A matrix is a very useful way of representing numbers in a block format, [1] X Research source which you can then use to solve a system of linear equations. If you only have two variables, you will probably use a different method. See Solve a System of Two Linear Equations and Solve Systems of Equations for examples of these other methods. But when you have three or more variables, a matrix is ideal. By using repeated combinations of multiplication and addition, you can systematically reach a solution.

## Setting up the Matrix for Solving

- If you have fewer equations than the number of variables, you will be able to learn some limiting information about the variables (such as x = 3y and y = 2z), but you cannot get a precise solution. For this article, we will be working toward getting a unique solution only.

- If you have more variables, you will just continue the line as long as necessary. For example, if you are trying to solve a system with six variables, your standard form would look like Au+Bv+Cw+Dx+Ey+Fz =G. For this article, we will focus on systems with only three variables. Solving a larger system is exactly the same, but just takes more time and more steps.
- Note that in standard form, the operations between the terms is always addition. If your equation has subtraction instead of addition, you will need to work with this later my making your coefficient negative. If it helps you remember, you can rewrite the equation and make the operation addition and the coefficient negative. For example, you can rewrite the equation 3x-2y+4z=1 as 3x+(-2y)+4z=1.

- For example, suppose you have a system that consists of the three equations 3x+y-z=9, 2x-2y+z=-3, and x+y+z=7. The top row of your matrix will contain the numbers 3,1,-1,9, since these are the coefficients and solution of the first equation. Note that any variable that has no coefficient showing is assumed to have a coefficient of 1. The second row of the matrix will be 2,-2,1,-3, and the third row will be 1,1,1,7.
- Be sure to align the x-coefficients in the first column, the y-coefficients in the second, the z-coefficients in the third, and the solution terms in the fourth. When you finish working with the matrix, these columns will be important in writing your solution.

- You can indicate any specific position in a matrix by using a combination of R and C. For example, to pinpoint the term in the second row, third column, you could call it R2C3.

## Learning the Operations for Solving a System with a Matrix

- You will be working with some basic operations to create the “solution matrix.” The solution matrix will look like this: [6] X Research source
- Notice that the matrix consists of 1’s in a diagonal line with 0’s in all other spaces, except the fourth column. The numbers in the fourth column will be your solution for the variables x, y and z.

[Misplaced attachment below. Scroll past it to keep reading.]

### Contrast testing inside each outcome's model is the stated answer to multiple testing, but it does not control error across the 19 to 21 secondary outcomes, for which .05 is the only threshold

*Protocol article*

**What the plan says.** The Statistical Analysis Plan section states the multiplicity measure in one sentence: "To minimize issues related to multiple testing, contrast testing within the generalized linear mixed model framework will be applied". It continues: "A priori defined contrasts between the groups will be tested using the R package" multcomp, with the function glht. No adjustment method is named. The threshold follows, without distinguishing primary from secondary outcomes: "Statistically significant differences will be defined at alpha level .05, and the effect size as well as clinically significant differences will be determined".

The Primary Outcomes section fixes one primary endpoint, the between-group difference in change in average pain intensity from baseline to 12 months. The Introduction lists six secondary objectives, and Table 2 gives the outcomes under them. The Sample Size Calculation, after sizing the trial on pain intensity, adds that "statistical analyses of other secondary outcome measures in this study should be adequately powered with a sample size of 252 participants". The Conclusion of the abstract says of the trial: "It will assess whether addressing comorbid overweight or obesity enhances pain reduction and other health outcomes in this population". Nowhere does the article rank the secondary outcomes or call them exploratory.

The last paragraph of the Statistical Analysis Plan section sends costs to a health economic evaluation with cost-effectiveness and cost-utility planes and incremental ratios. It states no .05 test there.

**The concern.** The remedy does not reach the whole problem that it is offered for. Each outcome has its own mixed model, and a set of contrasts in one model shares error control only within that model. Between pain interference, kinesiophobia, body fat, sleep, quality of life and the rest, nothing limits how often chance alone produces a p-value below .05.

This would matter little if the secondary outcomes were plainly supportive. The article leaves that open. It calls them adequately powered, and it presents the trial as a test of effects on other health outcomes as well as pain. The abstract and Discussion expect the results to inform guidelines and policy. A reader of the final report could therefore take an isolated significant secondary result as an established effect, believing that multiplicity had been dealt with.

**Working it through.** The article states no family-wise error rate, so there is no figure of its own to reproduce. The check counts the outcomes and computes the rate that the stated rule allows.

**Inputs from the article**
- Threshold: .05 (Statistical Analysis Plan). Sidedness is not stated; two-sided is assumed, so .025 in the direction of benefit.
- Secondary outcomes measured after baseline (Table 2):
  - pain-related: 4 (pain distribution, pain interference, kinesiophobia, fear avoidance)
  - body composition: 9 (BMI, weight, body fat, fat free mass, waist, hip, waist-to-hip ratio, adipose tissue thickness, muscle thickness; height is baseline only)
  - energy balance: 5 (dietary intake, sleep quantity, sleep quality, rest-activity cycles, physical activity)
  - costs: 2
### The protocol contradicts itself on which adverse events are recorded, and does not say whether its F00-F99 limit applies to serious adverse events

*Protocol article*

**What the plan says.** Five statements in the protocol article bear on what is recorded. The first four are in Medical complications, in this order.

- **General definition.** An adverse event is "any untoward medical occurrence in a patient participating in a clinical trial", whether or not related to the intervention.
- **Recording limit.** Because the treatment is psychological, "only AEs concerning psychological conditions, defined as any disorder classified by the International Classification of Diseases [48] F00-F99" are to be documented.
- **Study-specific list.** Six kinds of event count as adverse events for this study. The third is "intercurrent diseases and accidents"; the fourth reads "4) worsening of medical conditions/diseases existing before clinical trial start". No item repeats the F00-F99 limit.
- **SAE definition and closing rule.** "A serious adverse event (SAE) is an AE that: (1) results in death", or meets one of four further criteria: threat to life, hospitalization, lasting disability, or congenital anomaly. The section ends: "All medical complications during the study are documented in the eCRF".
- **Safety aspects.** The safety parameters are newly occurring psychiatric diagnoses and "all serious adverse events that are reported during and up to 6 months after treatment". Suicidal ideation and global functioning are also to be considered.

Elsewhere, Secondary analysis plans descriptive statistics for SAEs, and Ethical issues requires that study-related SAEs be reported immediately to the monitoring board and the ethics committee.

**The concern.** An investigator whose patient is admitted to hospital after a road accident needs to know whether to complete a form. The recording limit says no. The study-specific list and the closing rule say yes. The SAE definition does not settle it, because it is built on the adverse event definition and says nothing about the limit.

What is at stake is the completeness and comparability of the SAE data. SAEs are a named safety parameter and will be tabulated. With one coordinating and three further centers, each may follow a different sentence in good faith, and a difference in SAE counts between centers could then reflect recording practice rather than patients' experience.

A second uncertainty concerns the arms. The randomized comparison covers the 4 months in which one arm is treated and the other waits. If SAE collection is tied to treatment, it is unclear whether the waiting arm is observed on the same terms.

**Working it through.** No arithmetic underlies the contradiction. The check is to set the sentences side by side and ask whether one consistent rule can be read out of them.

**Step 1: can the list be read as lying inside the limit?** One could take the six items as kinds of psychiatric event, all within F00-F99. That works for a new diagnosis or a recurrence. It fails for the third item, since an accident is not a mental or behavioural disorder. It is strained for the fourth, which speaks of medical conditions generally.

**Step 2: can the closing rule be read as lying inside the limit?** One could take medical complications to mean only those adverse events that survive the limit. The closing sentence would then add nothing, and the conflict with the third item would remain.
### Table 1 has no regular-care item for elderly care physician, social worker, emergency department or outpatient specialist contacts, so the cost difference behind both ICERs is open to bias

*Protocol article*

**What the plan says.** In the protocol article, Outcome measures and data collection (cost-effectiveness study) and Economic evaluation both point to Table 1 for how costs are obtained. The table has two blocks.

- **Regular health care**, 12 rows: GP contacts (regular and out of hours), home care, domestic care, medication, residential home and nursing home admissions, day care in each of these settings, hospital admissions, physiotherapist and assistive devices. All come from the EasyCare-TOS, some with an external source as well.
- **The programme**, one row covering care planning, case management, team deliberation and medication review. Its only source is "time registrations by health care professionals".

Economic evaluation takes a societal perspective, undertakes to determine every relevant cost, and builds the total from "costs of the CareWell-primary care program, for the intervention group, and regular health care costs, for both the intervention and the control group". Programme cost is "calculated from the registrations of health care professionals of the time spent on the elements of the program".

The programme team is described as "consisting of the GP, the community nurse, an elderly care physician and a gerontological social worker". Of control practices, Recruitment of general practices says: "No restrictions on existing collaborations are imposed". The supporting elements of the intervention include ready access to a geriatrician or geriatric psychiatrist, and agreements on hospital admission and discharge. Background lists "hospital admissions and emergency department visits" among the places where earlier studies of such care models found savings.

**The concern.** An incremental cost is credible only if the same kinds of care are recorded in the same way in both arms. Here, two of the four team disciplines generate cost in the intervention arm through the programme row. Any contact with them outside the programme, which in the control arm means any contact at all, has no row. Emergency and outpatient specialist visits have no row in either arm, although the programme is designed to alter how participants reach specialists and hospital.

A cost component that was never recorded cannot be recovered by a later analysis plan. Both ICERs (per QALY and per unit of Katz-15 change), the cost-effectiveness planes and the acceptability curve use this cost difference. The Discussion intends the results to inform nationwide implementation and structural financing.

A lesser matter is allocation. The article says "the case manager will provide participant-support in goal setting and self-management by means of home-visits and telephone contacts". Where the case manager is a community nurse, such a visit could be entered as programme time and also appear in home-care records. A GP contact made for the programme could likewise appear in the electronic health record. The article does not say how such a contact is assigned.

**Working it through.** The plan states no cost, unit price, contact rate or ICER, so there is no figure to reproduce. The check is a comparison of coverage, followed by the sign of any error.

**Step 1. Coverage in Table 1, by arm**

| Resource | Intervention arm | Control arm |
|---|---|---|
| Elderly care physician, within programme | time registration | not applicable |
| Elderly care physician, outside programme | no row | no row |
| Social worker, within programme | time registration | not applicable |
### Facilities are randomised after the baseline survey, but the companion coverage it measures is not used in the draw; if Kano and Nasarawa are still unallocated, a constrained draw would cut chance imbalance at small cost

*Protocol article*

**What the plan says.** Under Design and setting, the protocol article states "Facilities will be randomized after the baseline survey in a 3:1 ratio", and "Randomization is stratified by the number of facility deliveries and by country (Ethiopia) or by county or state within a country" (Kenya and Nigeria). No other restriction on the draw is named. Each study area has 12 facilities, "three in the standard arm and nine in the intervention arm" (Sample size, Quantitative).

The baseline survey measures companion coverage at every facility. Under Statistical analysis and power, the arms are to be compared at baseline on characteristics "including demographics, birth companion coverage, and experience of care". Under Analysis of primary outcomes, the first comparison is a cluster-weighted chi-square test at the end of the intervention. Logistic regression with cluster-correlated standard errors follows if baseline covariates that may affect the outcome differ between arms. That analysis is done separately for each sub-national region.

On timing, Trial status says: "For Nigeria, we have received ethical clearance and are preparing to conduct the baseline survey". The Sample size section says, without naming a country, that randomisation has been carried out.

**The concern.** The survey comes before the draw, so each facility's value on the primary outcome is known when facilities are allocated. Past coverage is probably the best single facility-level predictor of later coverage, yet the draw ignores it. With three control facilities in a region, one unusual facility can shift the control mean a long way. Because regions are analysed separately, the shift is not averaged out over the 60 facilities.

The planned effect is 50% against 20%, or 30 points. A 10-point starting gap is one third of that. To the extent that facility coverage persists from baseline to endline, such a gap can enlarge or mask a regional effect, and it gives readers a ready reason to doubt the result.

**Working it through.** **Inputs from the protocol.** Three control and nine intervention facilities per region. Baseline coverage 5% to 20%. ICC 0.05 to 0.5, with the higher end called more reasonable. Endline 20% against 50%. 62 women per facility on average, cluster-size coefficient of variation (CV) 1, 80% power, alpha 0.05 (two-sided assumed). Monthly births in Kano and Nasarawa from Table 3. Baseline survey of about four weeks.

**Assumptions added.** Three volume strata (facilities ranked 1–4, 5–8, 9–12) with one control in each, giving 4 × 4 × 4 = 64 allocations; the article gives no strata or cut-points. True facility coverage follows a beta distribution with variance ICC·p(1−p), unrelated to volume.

- It is common to use fractions in scalar multiplication, because you often want to create that diagonal row of 1s. Get used to working with fractions. It will also be easier, for most steps in solving the matrix, to be able to write your fractions in improper form, and then convert them back to mixed numbers for the final solution. Therefore, the number 1 2/3 is easier to work with if you write it as 5/3.
- For example, the first row (R1) of our sample problem begins with the terms [3,1,-1,9]. The solution matrix should contain a 1 in the first position of the first row. In order to “change” our 3 into a 1, we can multiply the entire row by 1/3. Doing this will create the new R1 of [1,1/3,-1/3,3].
- Be careful to keep any negative signs where they belong.

- You can use some shorthand and indicate this operation as R2-R1=[0,-1,2,6].
- Recognize that adding and subtracting are merely opposite forms of the same operation. You can either think of adding two numbers or subtracting the opposite. For example, if you begin with the simple equation 3-3=0, you could consider this instead as an addition problem of 3+(-3)=0. The result is the same. This seems basic, but it is sometimes easier to think of a problem in one form or the other. Just keep track of your negative signs.

- Suppose you have a Row 1 of [1,1,2,6] and a Row 2 of [2,3,1,1]. You want to create a 0 term in the first column of R2. That is, you want to change the 2 into a 0. To do this, you need to subtract a 2. You can get a 2 by first multiplying Row 1 by the scalar multiplication 2, and then subtract the first row from the second row. In shorthand, you can think of this as R2-2*R1. First multiply R1 by 2 to get [2,2,4,12]. Then subtract this from R2 to get [(2-2),(3-2),(1-4),(1-12)]. Simplify this and your new R2 will be [0,1,-3,-11].